This gives your application a bit more control because the temporary failure messages gives you the opportunity to provide a back-off mechanism and retry operations in your application logic.

Java Virtual Machine Tuning Guidelines

Generally speaking, there is no reason to adjust any Java Virtual Machine parameters when using the Couchbase Java Client. In general, you should not start with specific tuning, but instead should use defaults from the application server first, and then measure application metrics such as throughput and response time. Then, if there is a need to make an improvement, make adjustments and remeasure.

The recommendations here are based on the Oracle (formerly Sun) HotSpot Virtual Machine and derivations such as the Java Virtual Machine shipped with Mac OS X and the OpenJDK project. Other Java virtual machines likely behave similarly.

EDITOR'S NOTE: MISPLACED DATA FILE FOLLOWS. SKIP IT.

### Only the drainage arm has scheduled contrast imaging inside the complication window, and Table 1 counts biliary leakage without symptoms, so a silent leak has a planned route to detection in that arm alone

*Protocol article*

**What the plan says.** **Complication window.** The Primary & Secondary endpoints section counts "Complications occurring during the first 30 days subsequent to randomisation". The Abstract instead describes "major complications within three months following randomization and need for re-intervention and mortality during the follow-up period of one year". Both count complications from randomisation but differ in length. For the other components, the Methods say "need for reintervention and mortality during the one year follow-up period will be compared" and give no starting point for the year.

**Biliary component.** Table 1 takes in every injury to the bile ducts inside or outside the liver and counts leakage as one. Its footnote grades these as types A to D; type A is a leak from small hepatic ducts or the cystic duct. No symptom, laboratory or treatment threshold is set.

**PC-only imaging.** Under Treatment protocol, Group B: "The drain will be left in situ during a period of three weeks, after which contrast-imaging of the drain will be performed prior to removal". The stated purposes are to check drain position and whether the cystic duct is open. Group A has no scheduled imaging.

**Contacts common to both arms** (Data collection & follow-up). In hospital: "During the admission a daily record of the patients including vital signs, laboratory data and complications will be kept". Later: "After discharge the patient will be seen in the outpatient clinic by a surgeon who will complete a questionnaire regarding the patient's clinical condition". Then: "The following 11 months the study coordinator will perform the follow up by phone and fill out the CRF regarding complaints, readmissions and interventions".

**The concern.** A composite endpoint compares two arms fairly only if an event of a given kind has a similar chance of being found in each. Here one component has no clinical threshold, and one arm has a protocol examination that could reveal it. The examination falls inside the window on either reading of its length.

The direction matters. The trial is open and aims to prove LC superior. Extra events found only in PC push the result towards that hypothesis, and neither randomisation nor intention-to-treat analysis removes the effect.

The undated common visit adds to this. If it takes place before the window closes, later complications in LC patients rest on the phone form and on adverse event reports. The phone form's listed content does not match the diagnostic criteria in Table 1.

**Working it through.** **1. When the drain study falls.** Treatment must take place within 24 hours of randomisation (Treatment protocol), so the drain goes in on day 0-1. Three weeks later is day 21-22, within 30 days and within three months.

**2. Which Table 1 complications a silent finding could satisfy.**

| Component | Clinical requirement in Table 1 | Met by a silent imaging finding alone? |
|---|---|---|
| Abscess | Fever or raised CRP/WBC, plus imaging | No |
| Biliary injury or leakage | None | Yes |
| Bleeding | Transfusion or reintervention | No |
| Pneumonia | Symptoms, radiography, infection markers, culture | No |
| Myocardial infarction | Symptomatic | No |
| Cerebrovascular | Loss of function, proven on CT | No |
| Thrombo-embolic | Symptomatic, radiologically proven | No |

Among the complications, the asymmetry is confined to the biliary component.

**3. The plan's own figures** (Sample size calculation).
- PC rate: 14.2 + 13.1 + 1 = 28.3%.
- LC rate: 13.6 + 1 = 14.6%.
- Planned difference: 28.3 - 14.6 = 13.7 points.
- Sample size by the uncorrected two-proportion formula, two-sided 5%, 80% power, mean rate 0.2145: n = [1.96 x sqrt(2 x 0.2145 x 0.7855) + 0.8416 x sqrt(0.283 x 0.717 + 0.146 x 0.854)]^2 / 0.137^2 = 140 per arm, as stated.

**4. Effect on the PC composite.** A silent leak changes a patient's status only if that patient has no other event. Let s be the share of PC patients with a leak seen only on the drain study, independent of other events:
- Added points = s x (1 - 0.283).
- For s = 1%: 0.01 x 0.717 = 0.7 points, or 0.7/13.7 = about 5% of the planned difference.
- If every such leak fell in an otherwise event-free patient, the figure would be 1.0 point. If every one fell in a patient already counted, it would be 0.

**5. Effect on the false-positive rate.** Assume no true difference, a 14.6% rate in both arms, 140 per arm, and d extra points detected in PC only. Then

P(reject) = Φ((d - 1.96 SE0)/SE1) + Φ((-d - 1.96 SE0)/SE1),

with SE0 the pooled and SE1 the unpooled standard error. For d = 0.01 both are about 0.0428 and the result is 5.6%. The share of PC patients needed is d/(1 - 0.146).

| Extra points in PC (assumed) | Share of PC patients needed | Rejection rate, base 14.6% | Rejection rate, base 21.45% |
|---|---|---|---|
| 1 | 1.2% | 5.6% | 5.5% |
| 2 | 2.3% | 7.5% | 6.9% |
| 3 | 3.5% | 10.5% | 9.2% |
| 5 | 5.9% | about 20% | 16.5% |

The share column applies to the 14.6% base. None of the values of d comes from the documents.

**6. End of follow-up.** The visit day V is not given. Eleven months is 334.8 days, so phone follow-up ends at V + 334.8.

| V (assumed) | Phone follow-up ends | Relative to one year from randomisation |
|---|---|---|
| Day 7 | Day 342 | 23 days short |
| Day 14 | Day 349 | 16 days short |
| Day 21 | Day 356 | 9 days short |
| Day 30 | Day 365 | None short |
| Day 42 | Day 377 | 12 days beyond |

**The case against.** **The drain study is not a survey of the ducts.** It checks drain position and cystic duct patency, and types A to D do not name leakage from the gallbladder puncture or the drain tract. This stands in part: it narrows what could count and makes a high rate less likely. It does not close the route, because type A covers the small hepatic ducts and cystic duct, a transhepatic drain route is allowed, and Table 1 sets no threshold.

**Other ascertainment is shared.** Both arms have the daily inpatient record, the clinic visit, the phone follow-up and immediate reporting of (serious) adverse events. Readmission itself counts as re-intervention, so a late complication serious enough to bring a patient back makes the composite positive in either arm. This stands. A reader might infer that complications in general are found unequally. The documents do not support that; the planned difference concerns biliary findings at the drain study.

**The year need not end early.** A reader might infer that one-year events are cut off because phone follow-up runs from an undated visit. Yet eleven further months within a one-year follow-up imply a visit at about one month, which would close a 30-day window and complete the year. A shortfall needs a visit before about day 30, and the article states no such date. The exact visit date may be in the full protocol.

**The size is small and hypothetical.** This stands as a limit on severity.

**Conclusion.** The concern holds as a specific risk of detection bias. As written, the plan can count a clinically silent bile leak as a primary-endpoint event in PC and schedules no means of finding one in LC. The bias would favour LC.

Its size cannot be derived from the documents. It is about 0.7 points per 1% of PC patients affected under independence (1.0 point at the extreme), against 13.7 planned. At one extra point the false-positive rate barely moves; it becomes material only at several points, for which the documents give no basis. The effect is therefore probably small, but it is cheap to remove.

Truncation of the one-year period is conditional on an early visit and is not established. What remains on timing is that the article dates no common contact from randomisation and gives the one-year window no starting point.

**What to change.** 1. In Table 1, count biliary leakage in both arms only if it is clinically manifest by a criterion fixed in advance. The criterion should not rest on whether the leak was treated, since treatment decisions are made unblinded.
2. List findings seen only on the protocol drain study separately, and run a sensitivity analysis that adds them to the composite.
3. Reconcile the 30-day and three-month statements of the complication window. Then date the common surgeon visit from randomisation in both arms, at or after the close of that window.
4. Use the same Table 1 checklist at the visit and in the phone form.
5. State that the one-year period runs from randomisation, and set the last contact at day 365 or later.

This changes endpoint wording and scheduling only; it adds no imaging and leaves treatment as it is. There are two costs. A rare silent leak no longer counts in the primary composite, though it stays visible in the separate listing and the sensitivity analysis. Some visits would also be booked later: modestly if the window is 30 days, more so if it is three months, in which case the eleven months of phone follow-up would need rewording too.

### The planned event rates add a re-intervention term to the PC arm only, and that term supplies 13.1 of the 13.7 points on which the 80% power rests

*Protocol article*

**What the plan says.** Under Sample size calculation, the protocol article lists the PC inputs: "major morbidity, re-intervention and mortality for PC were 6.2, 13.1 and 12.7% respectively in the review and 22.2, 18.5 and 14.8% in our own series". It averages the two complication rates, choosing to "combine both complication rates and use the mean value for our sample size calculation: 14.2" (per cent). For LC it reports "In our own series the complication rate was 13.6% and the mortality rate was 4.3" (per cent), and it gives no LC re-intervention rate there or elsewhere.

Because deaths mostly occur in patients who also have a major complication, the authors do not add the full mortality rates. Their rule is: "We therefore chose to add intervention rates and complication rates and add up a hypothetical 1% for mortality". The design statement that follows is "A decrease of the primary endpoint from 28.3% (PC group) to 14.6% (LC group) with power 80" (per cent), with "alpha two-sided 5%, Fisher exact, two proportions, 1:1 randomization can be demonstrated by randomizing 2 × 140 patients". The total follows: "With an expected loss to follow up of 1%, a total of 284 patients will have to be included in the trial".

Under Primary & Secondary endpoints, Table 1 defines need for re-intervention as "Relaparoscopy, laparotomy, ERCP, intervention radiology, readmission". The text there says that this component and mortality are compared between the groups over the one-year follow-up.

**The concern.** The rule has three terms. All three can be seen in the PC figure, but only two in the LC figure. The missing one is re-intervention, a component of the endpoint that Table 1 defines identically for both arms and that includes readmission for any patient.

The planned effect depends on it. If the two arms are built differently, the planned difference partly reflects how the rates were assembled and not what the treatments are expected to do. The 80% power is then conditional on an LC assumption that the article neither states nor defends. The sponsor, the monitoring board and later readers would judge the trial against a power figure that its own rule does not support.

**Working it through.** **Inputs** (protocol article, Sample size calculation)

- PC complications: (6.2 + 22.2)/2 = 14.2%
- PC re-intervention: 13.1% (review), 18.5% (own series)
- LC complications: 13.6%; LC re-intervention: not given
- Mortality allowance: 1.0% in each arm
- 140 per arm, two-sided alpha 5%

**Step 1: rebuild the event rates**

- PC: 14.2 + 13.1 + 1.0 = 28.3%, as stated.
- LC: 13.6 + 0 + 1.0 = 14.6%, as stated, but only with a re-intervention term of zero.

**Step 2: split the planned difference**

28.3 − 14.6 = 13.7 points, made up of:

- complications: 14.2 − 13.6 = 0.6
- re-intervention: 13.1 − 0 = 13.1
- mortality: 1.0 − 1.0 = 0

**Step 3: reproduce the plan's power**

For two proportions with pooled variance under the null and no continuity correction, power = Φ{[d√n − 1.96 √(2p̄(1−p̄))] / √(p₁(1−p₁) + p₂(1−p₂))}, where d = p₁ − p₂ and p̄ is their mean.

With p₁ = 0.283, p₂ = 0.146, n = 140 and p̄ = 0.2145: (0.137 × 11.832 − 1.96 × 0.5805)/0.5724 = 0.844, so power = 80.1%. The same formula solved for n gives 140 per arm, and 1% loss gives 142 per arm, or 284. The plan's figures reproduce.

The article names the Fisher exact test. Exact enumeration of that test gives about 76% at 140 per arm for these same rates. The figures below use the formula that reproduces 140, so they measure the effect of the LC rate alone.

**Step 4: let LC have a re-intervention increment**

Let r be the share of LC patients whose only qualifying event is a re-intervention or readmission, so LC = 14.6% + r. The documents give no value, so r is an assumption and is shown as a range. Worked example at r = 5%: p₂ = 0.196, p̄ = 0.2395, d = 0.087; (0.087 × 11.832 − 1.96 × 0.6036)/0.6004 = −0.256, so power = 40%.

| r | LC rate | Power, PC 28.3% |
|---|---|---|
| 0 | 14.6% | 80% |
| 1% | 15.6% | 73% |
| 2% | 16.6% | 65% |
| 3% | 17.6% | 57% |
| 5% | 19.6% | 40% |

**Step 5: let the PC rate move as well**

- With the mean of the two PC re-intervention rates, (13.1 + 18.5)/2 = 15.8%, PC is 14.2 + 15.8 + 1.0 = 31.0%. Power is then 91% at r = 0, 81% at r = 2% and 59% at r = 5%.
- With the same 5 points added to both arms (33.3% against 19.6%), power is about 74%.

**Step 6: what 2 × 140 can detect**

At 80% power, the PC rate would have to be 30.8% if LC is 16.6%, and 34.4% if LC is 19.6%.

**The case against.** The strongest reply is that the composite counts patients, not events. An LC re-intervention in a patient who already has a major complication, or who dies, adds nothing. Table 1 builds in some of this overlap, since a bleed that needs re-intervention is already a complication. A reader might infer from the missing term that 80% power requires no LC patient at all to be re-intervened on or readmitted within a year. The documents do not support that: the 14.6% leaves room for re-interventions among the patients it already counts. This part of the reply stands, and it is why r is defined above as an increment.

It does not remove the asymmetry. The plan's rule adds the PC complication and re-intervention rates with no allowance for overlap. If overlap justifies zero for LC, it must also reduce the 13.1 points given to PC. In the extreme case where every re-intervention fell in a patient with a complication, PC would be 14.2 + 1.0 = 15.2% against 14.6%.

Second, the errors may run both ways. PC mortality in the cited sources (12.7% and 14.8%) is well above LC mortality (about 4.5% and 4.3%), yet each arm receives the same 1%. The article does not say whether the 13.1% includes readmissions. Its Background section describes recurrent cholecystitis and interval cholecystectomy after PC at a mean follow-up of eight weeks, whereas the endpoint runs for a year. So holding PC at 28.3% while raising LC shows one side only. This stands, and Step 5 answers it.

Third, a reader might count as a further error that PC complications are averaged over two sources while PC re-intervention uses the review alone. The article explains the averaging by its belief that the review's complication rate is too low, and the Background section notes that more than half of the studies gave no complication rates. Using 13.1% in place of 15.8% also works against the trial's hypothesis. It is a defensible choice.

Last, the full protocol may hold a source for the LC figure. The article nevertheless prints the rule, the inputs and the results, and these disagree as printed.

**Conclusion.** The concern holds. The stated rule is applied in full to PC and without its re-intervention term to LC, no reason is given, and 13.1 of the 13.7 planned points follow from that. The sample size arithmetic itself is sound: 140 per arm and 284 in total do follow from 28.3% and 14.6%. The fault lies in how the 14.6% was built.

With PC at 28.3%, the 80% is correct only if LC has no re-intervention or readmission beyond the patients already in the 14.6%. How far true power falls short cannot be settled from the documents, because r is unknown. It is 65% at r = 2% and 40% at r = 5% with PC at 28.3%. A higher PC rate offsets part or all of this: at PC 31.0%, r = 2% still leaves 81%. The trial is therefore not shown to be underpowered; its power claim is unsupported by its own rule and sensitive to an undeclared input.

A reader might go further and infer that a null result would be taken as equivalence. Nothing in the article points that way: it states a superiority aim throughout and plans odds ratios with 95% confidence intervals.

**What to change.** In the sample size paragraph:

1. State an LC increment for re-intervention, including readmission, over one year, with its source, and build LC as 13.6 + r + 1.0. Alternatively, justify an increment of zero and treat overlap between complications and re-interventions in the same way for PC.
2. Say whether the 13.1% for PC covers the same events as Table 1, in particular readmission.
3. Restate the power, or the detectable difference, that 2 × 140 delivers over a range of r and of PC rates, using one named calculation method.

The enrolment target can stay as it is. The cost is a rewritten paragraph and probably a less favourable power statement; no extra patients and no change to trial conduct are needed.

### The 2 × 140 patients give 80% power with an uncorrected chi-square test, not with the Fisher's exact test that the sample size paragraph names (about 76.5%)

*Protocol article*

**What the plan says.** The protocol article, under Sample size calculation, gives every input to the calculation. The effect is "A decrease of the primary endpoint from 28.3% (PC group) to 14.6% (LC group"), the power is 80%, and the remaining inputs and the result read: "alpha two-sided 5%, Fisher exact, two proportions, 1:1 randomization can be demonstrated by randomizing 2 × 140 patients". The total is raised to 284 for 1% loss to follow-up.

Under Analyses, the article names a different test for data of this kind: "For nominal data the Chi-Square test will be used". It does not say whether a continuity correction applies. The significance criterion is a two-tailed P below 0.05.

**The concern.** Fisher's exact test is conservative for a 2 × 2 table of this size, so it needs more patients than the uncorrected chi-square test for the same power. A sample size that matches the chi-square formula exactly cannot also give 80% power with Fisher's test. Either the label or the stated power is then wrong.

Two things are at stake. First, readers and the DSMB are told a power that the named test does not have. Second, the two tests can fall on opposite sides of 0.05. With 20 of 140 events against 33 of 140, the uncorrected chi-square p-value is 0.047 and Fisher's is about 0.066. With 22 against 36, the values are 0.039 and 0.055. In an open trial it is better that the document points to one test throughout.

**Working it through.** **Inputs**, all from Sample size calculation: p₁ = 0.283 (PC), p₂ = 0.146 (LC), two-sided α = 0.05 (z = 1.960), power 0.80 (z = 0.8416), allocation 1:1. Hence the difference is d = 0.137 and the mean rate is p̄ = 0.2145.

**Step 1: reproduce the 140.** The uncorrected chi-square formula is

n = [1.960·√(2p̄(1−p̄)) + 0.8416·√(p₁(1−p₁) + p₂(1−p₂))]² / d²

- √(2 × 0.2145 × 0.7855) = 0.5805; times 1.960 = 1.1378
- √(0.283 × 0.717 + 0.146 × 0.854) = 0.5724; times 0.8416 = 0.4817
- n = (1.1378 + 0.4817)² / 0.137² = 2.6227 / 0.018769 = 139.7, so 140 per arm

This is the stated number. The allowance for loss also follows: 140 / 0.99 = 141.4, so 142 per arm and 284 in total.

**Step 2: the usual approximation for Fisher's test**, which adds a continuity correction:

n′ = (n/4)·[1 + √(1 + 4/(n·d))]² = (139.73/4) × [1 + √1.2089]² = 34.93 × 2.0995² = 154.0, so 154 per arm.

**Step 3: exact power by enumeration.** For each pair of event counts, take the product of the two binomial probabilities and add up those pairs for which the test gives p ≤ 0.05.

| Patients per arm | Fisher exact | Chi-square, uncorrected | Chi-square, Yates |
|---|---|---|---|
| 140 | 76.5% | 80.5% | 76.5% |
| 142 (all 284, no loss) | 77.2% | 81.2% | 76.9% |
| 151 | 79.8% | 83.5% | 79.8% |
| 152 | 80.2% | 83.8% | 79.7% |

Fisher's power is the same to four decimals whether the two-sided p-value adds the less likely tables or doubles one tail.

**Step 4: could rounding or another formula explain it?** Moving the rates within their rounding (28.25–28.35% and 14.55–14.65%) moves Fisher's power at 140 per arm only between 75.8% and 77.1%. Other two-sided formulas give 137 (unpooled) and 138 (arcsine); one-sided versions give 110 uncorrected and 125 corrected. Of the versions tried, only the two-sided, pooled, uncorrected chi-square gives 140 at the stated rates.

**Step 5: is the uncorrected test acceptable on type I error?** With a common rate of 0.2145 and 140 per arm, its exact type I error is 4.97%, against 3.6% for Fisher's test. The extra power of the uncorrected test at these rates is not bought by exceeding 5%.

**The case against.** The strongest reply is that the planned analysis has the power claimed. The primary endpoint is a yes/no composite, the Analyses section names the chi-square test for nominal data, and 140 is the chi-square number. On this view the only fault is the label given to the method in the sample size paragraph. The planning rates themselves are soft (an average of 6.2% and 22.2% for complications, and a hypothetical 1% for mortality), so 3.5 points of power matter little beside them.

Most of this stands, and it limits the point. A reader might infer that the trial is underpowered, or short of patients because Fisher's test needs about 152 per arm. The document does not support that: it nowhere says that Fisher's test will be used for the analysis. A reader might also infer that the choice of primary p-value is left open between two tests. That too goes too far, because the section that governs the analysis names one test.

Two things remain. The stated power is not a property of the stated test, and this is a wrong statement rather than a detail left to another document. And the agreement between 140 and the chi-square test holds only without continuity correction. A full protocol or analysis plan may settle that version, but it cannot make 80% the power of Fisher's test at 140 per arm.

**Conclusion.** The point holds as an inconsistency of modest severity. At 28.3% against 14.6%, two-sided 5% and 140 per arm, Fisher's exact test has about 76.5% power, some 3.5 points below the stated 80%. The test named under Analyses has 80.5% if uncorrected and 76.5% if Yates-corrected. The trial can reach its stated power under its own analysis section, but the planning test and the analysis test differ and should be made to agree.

By default, garbage collection (GC) times can easily go over 1 second. This can lead to higher than expected response times or even time-outs, as the default time-out is 2.5 seconds. This is true with simple tests even on systems with lots of CPUs and a good amount of memory.

The reason for this is that for the most part, by default, the JVM is weighted toward throughput instead of latency. Of course, much of this can be controlled with GC tuning on the JVM. For the HotSpot JVM, refer to this white paper:

In the referenced white paper, the Concurrent Mark Sweep collector is recommended if your application needs short pauses. It also recommends advising the JVM to try to shorten pause times. Given the Couchbase client’s 2.5 second default time-out, with our basic testing we found the following to be useful:

-XX:+UseConcMarkSweepGC -XX:MaxGCPauseMillis=850